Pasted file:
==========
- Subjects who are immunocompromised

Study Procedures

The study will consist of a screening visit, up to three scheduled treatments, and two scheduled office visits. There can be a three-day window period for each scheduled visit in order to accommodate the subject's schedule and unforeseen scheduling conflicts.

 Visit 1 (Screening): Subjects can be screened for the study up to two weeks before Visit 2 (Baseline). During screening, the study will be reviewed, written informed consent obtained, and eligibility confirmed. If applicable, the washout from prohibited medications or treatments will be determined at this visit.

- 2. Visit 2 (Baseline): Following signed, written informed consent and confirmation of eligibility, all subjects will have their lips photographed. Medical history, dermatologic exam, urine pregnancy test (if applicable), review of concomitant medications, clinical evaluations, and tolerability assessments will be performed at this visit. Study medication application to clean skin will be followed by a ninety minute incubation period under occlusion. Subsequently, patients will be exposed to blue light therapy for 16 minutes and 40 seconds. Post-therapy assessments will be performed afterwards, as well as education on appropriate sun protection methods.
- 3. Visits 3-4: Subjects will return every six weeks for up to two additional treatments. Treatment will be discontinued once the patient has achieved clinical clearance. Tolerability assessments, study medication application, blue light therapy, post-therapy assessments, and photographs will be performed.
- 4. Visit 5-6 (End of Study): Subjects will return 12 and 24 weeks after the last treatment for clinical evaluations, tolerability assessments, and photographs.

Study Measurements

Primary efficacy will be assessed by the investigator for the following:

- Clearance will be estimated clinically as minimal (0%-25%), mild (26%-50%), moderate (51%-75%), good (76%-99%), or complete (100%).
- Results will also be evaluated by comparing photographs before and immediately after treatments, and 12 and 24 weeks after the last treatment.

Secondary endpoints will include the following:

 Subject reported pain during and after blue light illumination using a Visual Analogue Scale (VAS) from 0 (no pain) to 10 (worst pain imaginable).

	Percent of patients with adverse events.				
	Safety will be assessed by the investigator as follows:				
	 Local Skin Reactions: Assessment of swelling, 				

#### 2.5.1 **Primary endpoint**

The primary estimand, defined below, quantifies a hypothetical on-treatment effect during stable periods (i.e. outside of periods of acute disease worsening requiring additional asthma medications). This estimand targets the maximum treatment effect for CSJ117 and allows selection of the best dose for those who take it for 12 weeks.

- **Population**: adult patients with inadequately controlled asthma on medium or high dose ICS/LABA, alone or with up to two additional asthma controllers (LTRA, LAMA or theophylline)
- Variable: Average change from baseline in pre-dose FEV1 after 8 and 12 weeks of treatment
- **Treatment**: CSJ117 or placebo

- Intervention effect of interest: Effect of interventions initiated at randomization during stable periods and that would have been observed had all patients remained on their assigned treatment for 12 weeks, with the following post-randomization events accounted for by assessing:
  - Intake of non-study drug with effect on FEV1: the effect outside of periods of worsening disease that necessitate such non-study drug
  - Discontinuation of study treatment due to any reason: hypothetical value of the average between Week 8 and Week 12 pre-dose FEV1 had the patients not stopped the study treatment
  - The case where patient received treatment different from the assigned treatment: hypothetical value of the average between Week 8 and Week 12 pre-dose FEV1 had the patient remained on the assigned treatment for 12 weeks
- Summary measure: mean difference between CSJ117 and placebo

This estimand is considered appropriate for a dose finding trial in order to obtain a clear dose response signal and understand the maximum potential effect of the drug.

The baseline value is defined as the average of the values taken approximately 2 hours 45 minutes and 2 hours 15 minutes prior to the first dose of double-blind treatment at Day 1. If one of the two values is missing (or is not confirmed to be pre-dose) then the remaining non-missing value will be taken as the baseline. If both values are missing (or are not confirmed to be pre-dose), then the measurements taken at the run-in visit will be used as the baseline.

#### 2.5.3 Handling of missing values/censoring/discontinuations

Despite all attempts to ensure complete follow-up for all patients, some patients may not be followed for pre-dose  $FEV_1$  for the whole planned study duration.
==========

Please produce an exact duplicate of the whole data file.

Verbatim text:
- Subjects who are immunocompromised

Study Procedures

The study will consist of a screening visit, up to three scheduled treatments, and two scheduled office visits. There can be a three-day window period for each scheduled visit in order to accommodate the subject's schedule and unforeseen scheduling conflicts.

 Visit 1 (Screening): Subjects can be screened for the study up to two weeks before Visit 2 (Baseline). During screening, the study will be reviewed, written informed consent obtained, and eligibility confirmed. If applicable, the washout from prohibited medications or treatments will be determined at this visit.

- 2. Visit 2 (Baseline): Following signed, written informed consent and confirmation of eligibility, all subjects will have their lips photographed. Medical history, dermatologic exam, urine pregnancy test (if applicable), review of concomitant medications, clinical evaluations, and tolerability assessments will be performed at this visit. Study medication application to clean skin will be followed by a ninety minute incubation period under occlusion. Subsequently, patients will be exposed to blue light therapy for 16 minutes and 40 seconds. Post-therapy assessments will be performed afterwards, as well as education on appropriate sun protection methods.
- 3. Visits 3-4: Subjects will return every six weeks for up to two additional treatments. Treatment will be discontinued once the patient has achieved clinical clearance. Tolerability assessments, study medication application, blue light therapy, post-therapy assessments, and photographs will be performed.
- 4. Visit 5-6 (End of Study): Subjects will return 12 and 24 weeks after the last treatment for clinical evaluations, tolerability assessments, and photographs.

Study Measurements

Primary efficacy will be assessed by the investigator for the following:

- Clearance will be estimated clinically as minimal (0%-25%), mild (26%-50%), moderate (51%-75%), good (76%-99%), or complete (100%).
- Results will also be evaluated by comparing photographs before and immediately after treatments, and 12 and 24 weeks after the last treatment.

Secondary endpoints will include the following:

 Subject reported pain during and after blue light illumination using a Visual Analogue Scale (VAS) from 0 (no pain) to 10 (worst pain imaginable).

	Percent of patients with adverse events.				
	Safety will be assessed by the investigator as follows:				
	 Local Skin Reactions: Assessment of swelling, 				

#### 2.5.1 **Primary endpoint**

The primary estimand, defined below, quantifies a hypothetical on-treatment effect during stable periods (i.e. outside of periods of acute disease worsening requiring additional asthma medications). This estimand targets the maximum treatment effect for CSJ117 and allows selection of the best dose for those who take it for 12 weeks.

- **Population**: adult patients with inadequately controlled asthma on medium or high dose ICS/LABA, alone or with up to two additional asthma controllers (LTRA, LAMA or theophylline)
- Variable: Average change from baseline in pre-dose FEV1 after 8 and 12 weeks of treatment
- **Treatment**: CSJ117 or placebo

- Intervention effect of interest: Effect of interventions initiated at randomization during stable periods and that would have been observed had all patients remained on their assigned treatment for 12 weeks, with the following post-randomization events accounted for by assessing:
  - Intake of non-study drug with effect on FEV1: the effect outside of periods of worsening disease that necessitate such non-study drug
  - Discontinuation of study treatment due to any reason: hypothetical value of the average between Week 8 and Week 12 pre-dose FEV1 had the patients not stopped the study treatment
  - The case where patient received treatment different from the assigned treatment: hypothetical value of the average between Week 8 and Week 12 pre-dose FEV1 had the patient remained on the assigned treatment for 12 weeks
- Summary measure: mean difference between CSJ117 and placebo

This estimand is considered appropriate for a dose finding trial in order to obtain a clear dose response signal and understand the maximum potential effect of the drug.

The baseline value is defined as the average of the values taken approximately 2 hours 45 minutes and 2 hours 15 minutes prior to the first dose of double-blind treatment at Day 1. If one of the two values is missing (or is not confirmed to be pre-dose) then the remaining non-missing value will be taken as the baseline. If both values are missing (or are not confirmed to be pre-dose), then the measurements taken at the run-in visit will be used as the baseline.

#### 2.5.3 Handling of missing values/censoring/discontinuations

Despite all attempts to ensure complete follow-up for all patients, some patients may not be followed for pre-dose  $FEV_1$  for the whole planned study duration.